Organisms capture, use, and store energy in biological processes such as growth, reproduction and maintaining homeostatic processes.
Organisms must exchange matter with the environment to grow, reproduce, and maintain organization.
Growth and dynamic homeostasis is maintained by the constant movement of molecules across membranes.
Eukaryotic cells maintain internal membranes that partition the cell into specialized regions.
Organisms use negative feedback mechanisms to maintain their internal environments and respond to external environmental changes.
Timing and coordination of several events are necessary for the normal development of an organism, and these events require regulation by multiple mechanisms.
In most eukaryotes, heritable information is passed to the next generation through mitosis or meiosis plus fertilization.
Mendelian genetics provides a basic understanding of the underlying causes of the pattern traits from parent to offspring.
Cells can be activated, produce new products, and retain their activated state through gene regulation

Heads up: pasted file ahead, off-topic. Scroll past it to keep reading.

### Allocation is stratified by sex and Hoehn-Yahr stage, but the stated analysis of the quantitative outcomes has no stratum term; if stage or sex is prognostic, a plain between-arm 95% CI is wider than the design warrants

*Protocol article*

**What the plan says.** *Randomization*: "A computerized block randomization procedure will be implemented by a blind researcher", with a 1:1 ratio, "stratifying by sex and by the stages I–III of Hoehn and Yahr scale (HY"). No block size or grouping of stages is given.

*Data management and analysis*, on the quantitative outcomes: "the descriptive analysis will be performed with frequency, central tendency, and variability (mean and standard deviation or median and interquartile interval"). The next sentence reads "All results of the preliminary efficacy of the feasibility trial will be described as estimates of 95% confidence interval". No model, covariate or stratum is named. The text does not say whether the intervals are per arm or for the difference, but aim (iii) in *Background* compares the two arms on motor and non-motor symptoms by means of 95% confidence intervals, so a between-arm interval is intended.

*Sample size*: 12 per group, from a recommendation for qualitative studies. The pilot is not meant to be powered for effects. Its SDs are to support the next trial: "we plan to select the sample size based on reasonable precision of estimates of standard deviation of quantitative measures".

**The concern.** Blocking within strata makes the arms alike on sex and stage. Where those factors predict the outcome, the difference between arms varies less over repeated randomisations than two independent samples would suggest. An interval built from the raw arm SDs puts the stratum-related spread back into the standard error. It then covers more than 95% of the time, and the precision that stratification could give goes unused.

Cell communication involves processes resulting from evolution that are shared common features.
Cells communicate with each other through direct contact with other cells or from a distance via chemical signaling.
Organisms exchange information with each other in response to internal changes and external cues, which may change behavior.
The subcomponents of a biological polymer and their sequence determine the properties of that polymer.
Interactions of subcellular structures, including a repertory of eukaryotic organelles possessing specialized functions, provide essential cellular functions and activities.
Interactions between external stimuli and gene expression result in specialization of cells, tissues, and organs.